Civil Law, Family Law, Interesting Legal-Lawyering Stories

Do We Really Need Lawyers? – Part 2

Last week I started a three-part blog series to address Justice Alito’s recent statement that “Our country needs lawyers.” In Part 1, I explained that because lawyers spend their time resolving ambiguity, they allow everyone else to operate as though things were clear. The world can look black-and-white only because there’s been a lawyer to worry about the unavoidable grey-ness. And there’s a lot of value in that.

Today I’m going to look at another reason that our country needs lawyers. It’s related to the first reason, but I think it’s distinctive enough to deserve its own treatment: Lawyers as a group serve our country as a ready whipping-boy for many of our most difficult decisions.


Lawyers carry many burdens so non-lawyers don’t have to. Just like this guy.

And so, like Part 1 where lawyers serve others by shouldering life’s ambiguity, lawyers also serve by giving everyone a clear conscience on tricky things like free speech, rights of the accused, the meaning of life, personal injury verdicts, etc. If you don’t like a result or don’t like a policy, you’ve got the easiest people in the world to blame: lawyers.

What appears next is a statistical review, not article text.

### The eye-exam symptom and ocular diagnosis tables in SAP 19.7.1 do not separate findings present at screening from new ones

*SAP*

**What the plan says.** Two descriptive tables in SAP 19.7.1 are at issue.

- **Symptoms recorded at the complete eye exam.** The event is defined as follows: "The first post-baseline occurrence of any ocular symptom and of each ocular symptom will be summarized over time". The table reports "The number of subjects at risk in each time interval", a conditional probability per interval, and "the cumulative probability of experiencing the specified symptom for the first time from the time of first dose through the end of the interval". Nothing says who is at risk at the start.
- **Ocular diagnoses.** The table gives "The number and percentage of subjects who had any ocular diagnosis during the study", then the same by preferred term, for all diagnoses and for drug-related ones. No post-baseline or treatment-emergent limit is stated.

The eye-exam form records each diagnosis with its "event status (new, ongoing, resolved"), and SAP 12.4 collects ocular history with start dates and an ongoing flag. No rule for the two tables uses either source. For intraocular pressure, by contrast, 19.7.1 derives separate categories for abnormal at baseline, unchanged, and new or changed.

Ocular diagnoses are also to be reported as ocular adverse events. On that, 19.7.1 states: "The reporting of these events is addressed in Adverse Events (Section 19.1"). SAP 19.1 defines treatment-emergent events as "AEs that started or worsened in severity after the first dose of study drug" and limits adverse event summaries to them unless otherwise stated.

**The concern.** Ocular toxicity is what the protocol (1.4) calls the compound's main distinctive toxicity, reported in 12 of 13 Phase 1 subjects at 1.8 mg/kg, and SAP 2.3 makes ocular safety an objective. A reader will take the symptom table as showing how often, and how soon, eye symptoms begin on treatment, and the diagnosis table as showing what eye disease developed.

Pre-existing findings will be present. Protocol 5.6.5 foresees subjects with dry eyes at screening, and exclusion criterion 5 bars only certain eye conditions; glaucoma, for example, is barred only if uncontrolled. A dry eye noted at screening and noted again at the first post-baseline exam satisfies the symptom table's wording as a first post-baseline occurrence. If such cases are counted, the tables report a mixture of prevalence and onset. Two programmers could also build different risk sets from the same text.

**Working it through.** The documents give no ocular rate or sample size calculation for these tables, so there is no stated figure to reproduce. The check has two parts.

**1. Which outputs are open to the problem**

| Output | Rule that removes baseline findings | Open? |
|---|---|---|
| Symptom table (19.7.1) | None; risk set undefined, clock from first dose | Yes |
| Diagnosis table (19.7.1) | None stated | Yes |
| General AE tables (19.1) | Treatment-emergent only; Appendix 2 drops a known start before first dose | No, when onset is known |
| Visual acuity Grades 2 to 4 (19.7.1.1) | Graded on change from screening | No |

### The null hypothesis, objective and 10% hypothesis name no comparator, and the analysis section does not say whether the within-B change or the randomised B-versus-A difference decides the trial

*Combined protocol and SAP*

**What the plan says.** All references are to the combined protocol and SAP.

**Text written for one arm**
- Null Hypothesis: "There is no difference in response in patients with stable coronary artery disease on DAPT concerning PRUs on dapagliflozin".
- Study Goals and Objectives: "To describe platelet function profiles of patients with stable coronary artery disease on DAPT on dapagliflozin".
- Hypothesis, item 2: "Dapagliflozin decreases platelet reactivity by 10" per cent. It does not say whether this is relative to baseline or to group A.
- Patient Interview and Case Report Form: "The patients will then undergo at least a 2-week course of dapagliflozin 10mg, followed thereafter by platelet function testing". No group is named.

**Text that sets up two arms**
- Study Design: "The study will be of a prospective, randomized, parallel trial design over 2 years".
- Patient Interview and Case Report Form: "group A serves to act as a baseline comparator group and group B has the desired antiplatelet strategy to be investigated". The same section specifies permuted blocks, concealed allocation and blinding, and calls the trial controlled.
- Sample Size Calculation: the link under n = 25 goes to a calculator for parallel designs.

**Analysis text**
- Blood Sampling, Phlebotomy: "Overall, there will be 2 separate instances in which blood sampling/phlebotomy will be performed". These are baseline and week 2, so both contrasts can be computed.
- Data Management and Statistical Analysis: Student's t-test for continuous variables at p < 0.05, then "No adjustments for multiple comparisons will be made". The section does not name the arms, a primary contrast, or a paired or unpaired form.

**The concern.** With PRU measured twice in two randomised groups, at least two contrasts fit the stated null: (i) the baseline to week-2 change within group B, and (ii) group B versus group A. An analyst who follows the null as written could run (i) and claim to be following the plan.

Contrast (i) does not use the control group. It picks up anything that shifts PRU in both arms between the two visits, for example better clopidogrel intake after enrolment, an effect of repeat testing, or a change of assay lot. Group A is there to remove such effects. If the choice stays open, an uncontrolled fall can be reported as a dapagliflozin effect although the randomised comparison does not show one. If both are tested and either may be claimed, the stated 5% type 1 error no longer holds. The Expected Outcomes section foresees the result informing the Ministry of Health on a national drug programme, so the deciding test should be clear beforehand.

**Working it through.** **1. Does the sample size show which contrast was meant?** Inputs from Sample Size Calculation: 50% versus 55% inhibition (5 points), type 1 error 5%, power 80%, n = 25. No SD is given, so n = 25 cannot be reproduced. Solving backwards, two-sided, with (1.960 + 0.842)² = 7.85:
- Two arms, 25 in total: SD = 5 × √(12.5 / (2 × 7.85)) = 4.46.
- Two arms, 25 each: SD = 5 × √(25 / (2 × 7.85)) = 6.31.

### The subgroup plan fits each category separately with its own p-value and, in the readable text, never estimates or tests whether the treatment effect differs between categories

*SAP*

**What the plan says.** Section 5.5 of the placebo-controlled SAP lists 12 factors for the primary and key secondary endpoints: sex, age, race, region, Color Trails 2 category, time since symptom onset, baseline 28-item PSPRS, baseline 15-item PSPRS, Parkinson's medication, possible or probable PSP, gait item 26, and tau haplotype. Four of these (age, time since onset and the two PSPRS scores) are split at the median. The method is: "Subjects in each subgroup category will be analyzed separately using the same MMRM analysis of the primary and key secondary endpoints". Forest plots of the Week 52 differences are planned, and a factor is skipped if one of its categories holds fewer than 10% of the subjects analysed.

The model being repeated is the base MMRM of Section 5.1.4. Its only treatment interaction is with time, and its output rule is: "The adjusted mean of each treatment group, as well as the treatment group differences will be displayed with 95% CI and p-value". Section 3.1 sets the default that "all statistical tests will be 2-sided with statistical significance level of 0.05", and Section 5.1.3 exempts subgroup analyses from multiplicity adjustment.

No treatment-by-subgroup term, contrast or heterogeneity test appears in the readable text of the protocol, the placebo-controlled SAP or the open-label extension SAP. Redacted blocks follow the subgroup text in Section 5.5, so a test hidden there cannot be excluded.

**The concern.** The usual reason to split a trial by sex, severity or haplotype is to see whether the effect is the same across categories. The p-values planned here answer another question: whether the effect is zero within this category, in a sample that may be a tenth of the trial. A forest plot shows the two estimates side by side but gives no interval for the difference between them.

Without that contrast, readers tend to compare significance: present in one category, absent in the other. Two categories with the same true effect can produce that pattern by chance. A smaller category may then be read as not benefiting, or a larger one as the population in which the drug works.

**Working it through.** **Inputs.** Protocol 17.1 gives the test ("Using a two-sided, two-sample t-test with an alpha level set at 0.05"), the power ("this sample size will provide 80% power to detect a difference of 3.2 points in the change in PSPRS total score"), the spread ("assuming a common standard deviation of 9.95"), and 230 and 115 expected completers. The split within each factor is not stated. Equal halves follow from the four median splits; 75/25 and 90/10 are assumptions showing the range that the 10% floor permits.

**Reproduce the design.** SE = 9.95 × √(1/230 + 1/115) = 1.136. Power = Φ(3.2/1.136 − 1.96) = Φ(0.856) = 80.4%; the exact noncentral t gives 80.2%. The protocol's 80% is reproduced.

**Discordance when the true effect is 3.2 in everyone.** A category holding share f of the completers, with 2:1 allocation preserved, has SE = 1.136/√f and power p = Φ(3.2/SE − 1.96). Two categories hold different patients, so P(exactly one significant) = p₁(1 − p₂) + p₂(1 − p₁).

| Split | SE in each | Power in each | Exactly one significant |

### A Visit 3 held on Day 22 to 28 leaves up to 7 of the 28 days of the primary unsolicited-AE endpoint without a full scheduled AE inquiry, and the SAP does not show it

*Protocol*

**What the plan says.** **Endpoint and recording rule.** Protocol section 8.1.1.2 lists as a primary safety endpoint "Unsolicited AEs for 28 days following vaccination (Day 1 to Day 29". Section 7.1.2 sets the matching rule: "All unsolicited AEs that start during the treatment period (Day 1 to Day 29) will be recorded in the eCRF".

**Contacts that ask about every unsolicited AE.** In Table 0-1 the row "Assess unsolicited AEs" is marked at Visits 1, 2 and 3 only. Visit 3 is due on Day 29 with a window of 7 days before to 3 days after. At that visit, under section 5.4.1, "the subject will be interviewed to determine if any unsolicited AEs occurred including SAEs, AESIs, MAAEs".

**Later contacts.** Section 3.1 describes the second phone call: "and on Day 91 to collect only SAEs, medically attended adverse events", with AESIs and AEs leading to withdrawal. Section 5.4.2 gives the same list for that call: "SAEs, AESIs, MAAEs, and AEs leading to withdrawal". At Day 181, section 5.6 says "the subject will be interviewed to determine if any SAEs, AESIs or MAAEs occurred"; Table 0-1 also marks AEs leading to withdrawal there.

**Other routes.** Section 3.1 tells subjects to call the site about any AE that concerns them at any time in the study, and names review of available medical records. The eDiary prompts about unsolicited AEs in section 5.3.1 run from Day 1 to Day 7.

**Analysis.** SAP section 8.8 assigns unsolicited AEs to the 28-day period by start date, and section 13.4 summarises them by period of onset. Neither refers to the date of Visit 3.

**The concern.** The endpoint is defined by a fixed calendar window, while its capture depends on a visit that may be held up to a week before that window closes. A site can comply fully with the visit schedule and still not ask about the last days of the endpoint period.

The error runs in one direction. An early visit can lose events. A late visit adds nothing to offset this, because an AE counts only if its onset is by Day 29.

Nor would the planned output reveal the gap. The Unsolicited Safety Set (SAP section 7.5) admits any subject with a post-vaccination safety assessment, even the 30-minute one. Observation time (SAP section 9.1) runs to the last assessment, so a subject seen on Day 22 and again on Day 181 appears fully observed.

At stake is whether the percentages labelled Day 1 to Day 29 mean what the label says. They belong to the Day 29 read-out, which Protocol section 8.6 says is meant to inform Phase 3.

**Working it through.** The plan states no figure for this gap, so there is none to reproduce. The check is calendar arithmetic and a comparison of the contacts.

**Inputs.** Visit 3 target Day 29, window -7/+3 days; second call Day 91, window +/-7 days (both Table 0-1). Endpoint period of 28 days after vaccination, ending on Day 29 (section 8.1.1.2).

About the Author
Brandon Haubert Arkansas Lawyer

Brandon M. Haubert


Brandon grew up in Clarksville, Arkansas, where he learned the most important parts about lawyering: How to work hard, how to to work smart, and how to work out problems with other people. The rest he picked up in law school and his first few years of practice, but he firmly believes that most of what makes him a good advocate is what he…

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